fig 2: Q angle difference between male and female patients





































Genu Varum


14 degrees or less




12 degrees or less
















15 to 18 degrees




13 to 15 degrees














Genu Valgum


19 degrees or more




16 degrees or more














fig 3: Q angle parameters































Number of patients












less than 18.5
















18.5 - 24.9

















25 - 29.9



































severe obesity















morbid obesity














fig 4: Categories by BMI



























Age range




Mean time in seconds













20 - 29






8.57 seconds













30 - 39






8.56 seconds













40 - 49






8.86 seconds













50 - 59






9.90 seconds













60 - 69






8.10 seconds













70 - 79






9.20 seconds













80 - 99






11.3 seconds













fig 5: Timed Up and Go mean times by age range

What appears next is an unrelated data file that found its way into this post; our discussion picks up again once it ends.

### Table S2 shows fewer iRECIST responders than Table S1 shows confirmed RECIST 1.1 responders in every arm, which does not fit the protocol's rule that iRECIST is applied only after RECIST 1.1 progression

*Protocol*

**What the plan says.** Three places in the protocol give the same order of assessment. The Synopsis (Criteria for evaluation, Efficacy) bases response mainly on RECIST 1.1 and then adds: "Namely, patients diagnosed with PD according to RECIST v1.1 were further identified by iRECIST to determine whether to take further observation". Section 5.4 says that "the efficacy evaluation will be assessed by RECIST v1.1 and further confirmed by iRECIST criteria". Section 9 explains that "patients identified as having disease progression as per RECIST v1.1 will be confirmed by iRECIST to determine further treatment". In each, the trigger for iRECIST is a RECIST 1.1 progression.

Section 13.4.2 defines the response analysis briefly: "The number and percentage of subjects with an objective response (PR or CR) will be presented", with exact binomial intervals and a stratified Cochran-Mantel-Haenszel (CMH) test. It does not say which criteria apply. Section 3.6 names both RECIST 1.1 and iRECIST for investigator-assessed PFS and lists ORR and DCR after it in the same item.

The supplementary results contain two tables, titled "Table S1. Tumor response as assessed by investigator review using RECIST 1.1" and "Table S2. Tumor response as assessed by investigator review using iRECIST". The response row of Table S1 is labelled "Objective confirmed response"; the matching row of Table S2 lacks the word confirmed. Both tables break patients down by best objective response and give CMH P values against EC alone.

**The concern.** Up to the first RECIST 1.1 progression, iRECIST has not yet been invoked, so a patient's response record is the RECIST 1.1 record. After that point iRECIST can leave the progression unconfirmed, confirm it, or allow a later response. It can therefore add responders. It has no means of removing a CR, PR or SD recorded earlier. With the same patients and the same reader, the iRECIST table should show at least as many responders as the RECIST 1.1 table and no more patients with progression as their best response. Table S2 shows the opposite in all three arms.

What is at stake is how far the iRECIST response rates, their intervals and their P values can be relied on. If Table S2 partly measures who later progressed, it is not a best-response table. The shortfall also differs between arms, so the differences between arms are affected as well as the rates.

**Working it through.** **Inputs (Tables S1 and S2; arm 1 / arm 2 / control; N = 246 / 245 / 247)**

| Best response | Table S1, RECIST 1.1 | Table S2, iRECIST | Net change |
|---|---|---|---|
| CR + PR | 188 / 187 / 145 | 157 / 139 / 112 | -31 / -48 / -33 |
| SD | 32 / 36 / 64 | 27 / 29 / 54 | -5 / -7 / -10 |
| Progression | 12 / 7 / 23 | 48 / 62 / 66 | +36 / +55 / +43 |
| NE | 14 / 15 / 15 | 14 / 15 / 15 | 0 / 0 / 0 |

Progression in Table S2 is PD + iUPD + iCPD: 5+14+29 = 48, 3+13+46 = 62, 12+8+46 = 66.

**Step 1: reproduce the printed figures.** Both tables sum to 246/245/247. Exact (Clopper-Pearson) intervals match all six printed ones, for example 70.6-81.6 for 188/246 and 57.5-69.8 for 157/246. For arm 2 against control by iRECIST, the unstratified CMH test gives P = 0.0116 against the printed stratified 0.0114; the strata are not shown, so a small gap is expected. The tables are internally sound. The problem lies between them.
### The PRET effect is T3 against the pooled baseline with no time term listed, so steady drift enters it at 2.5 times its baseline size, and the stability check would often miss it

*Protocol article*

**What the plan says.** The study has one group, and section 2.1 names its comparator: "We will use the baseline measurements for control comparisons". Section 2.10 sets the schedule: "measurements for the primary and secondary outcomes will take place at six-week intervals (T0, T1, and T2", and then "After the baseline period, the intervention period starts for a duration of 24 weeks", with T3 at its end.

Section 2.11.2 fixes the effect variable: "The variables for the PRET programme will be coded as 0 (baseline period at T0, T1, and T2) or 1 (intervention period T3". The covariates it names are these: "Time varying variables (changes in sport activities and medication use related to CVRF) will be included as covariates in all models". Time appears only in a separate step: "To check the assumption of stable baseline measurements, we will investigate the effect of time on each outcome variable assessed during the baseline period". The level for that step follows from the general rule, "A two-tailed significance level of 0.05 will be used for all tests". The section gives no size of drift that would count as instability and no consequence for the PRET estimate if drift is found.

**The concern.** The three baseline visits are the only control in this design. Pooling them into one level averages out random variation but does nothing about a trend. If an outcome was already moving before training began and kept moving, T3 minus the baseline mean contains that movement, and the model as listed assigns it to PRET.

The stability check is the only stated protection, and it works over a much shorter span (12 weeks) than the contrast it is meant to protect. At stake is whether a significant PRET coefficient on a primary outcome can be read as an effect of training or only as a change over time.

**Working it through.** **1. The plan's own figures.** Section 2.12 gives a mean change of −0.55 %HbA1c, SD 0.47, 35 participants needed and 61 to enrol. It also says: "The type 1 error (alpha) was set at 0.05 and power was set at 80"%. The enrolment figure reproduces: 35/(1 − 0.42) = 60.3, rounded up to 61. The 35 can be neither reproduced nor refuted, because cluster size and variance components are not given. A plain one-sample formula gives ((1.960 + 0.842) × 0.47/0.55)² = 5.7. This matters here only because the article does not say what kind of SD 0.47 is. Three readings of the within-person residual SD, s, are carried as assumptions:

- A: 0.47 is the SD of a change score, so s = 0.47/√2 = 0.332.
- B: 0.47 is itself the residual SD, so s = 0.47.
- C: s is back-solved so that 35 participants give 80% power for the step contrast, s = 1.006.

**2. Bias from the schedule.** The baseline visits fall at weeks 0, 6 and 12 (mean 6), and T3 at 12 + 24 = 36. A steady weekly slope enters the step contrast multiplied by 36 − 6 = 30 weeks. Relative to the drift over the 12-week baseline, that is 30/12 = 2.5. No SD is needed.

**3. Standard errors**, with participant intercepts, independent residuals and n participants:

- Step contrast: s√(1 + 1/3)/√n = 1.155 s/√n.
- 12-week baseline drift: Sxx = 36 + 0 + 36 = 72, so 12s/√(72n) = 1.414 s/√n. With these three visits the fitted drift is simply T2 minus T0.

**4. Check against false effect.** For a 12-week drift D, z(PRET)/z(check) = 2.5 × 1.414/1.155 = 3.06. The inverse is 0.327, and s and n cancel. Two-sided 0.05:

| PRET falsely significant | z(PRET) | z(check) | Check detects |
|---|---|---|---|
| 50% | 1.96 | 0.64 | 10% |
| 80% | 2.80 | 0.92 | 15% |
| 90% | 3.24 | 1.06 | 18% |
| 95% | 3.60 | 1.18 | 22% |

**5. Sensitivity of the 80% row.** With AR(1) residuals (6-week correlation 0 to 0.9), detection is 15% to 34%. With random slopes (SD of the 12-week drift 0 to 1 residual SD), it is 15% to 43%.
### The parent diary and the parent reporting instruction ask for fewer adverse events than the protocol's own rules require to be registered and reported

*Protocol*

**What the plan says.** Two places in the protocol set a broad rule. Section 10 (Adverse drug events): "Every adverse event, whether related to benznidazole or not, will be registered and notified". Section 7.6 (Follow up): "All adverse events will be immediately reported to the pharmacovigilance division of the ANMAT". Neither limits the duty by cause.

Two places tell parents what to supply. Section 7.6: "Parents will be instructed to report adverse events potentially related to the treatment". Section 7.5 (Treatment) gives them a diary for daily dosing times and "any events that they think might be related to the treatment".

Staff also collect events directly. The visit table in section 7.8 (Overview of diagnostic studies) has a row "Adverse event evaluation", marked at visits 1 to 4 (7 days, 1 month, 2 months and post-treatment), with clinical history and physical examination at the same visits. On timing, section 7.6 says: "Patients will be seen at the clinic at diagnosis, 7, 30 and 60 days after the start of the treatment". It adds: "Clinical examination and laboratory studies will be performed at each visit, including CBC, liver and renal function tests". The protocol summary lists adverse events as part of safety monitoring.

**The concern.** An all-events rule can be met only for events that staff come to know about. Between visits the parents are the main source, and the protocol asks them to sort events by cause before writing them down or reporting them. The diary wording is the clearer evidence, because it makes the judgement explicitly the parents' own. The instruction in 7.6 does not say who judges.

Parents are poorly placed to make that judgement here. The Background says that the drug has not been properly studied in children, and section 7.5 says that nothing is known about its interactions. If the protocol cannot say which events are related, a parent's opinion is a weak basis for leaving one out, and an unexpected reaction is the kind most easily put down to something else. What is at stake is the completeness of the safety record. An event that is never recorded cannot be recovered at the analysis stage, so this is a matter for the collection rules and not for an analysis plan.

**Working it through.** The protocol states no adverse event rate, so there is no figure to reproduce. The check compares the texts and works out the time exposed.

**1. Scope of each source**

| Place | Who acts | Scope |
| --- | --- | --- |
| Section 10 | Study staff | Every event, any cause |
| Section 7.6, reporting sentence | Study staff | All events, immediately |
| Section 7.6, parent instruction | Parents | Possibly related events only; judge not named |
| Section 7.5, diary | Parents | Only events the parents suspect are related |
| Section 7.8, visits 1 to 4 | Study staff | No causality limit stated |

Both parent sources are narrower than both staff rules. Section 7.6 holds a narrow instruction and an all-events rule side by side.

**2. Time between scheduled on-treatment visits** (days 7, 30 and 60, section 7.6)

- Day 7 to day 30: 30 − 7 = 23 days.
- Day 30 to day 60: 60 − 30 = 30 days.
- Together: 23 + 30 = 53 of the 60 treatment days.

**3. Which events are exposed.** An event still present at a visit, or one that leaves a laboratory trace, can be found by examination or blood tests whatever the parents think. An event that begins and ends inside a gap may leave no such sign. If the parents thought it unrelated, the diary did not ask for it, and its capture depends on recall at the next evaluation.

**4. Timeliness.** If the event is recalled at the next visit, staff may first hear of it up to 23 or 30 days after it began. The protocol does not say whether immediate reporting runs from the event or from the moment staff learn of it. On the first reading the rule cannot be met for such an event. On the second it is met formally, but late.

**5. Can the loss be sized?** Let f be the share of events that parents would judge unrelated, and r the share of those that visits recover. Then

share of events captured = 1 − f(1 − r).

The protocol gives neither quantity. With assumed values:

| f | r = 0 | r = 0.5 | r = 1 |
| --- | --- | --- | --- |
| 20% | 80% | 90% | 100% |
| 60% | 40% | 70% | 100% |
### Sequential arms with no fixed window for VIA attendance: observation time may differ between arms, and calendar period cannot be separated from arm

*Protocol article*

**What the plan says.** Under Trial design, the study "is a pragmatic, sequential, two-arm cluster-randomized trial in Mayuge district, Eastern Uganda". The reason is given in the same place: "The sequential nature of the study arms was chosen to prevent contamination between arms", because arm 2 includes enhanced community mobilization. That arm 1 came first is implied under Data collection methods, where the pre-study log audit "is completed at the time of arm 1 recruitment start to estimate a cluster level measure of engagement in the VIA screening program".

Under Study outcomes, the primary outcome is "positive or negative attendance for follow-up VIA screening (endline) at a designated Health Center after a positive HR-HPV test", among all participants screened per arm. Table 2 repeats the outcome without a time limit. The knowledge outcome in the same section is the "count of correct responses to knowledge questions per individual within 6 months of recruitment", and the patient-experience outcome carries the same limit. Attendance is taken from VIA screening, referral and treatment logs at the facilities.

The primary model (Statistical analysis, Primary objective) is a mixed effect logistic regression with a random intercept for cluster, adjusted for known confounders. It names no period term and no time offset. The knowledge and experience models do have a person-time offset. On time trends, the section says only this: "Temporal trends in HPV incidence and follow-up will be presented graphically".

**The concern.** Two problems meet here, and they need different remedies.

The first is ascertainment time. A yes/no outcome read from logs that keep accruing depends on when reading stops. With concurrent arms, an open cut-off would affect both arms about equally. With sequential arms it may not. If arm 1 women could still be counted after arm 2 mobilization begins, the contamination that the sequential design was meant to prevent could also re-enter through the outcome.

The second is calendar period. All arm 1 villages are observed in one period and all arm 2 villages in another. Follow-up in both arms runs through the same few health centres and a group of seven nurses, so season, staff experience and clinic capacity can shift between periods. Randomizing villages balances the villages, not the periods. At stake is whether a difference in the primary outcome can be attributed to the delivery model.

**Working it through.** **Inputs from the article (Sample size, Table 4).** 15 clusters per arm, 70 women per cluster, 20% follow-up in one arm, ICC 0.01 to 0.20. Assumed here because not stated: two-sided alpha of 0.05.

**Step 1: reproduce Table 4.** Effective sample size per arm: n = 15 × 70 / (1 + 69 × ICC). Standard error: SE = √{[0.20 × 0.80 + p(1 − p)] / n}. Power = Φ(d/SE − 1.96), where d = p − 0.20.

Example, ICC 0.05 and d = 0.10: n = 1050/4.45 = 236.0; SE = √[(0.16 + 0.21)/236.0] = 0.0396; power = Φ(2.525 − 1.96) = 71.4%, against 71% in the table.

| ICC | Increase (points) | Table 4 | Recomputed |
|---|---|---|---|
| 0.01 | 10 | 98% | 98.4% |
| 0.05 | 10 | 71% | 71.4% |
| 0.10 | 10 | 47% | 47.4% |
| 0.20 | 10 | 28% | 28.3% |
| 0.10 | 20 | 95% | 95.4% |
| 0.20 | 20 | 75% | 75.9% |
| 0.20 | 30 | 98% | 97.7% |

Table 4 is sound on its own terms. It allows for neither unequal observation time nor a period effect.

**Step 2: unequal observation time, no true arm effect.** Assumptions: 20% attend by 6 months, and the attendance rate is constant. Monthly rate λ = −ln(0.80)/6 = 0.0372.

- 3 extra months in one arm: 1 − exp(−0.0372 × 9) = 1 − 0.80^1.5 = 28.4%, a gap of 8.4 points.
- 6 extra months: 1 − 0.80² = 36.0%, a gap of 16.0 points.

The Ossur unloader brace was used for lateral compartment OA changes. This brace is a pulling rather than pushing style of brace where the joint for this occasion is on the lateral side, and the strapping system pulls the knee to the mid line. This brace was ideal for the valgus knee. With the brace having only straps on the medial aspect it reduces the possibility that the brace could rub/ clip into the opposite leg. This knee brace will provide an external knee abducting moment.

The Salford insole was used either with lateral or medial postings. These alter the force vector that travels through the knee, either to bring the knee medially or the knee laterally.

The treatment plan for the study was to demonstrate that the pain in the knee was hopefully reduced by wearing the knee brace not only when walking but when standing/sitting and turning. The TUG became a tool for information. The patient sometimes did not feel a pain reduction; though felt the knee was more stable/easier to move, during the movement zones within the TUG.